It’s no secret that certain schools in large cities or with massive alumni bases now posses an edge thanks to the name, image and likeness policy instituted by the NCAA on July 1.
For example, 90 football players at the University of Miami received a $6,000 deal from America Top Team in exchange for social media posts and in-person appearances.
While programs cannot negotiate deals on behalf of their student-athletes, blanket deals for their teams serve as a major advantage on the recruiting trail.
Clemson’s recent status in the college football landscape now faces a unique threat in the NIL. But the athletic department is doing it’s best to help the situation by harping on what has worked in the Dabo Swinney era, branding and facilities.
Clemson Athletics Director Dan Radakovich proposed facilities enhancements to the Board of Trustees Finance and Facilities Committee on Wednesday that he feels will help the Tigers stay on top.
The plan that received initial approval at the meeting seeks expansion of the Allen Reeves Football Complex and Poe Indoor Practice Facility totaling $9.3 million.
Clemson’s location in the upstate of South Carolina, small alumni base and type of degree programs mean less businesses can benefit from student-athlete advertisement.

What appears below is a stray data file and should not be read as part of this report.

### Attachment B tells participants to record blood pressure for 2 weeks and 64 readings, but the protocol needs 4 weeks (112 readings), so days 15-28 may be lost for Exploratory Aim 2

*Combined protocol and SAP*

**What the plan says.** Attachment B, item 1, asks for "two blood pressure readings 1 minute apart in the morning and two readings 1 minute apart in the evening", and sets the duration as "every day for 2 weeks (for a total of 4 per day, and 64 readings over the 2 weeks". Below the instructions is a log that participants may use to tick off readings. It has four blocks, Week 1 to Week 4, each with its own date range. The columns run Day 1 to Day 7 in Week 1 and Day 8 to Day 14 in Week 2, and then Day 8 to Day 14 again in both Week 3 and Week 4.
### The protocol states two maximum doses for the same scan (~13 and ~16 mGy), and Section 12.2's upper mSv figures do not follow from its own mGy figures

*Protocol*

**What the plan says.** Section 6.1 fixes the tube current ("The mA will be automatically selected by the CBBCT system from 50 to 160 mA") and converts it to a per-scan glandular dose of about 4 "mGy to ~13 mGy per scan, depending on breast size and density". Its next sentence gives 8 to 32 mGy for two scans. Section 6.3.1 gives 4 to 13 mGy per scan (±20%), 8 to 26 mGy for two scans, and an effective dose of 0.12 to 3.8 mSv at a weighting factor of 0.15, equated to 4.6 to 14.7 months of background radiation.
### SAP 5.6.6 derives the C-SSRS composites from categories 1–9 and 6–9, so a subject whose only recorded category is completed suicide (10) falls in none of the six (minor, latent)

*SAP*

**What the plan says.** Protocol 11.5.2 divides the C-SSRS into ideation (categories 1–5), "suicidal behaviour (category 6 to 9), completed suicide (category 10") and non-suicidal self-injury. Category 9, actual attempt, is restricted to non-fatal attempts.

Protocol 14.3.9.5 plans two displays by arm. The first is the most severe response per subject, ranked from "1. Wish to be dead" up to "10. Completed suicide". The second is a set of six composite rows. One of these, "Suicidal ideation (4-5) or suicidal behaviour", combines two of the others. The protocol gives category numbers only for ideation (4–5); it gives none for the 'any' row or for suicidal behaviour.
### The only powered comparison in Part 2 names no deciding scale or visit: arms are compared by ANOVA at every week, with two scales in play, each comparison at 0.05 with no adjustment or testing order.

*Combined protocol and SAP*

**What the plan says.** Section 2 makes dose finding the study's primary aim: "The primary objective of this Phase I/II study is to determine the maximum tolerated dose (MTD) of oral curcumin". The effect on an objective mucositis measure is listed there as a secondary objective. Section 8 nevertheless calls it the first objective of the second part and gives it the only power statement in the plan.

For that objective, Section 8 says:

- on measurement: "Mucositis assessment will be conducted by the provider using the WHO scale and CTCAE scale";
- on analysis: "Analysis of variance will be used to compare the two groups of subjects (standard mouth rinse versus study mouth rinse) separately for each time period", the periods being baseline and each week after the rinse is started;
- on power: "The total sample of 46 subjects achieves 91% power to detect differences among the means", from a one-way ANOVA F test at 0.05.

In light of the Miami deal some Tigers have started to notice this on Twitter.
Literally 😂 https://t.co/FxmmvHV4Ra
— jmac 🖤 (@Jmac_2332) July 6, 2021
Last week Tiger Moving in Greenville signed 42 players in exchange for Instagram ads. But the deals for Clemson student-athletes have been relatively small so far.
The marquee feature of the indoor addition is the Student-Athlete Branding Institute that seeks to give Clemson a leg up on its competition from larger markets.
“The most exciting part of it on the west side is the Student-Athlete Branding Institute and multi-purpose media rooms,” Radakovich said. “The branding institute is going to be a really positive lever for us as it relates to NIL and our student-athletes creating their brand and move forward during their time at Clemson.”
The institute seeks to aid in content creation to assist athletes in growing their branding and national profile in hopes that it will lead to more NIL opportunities.
The other proposal adds an Elite Performance and Wellness Center to the Allen Reeves Football Complex that will expand the building to enclose the area currently occupied by the covered basketball court.
Earlier this summer Radakovich hinted at these enhancements meant to keep the Tigers ahead of college football’s elites and maintain the best facilities in the country.
Both plans were approved by the committee separately as smaller scale projects less than $5 million but still need to go before the whole Board of Trustees next week.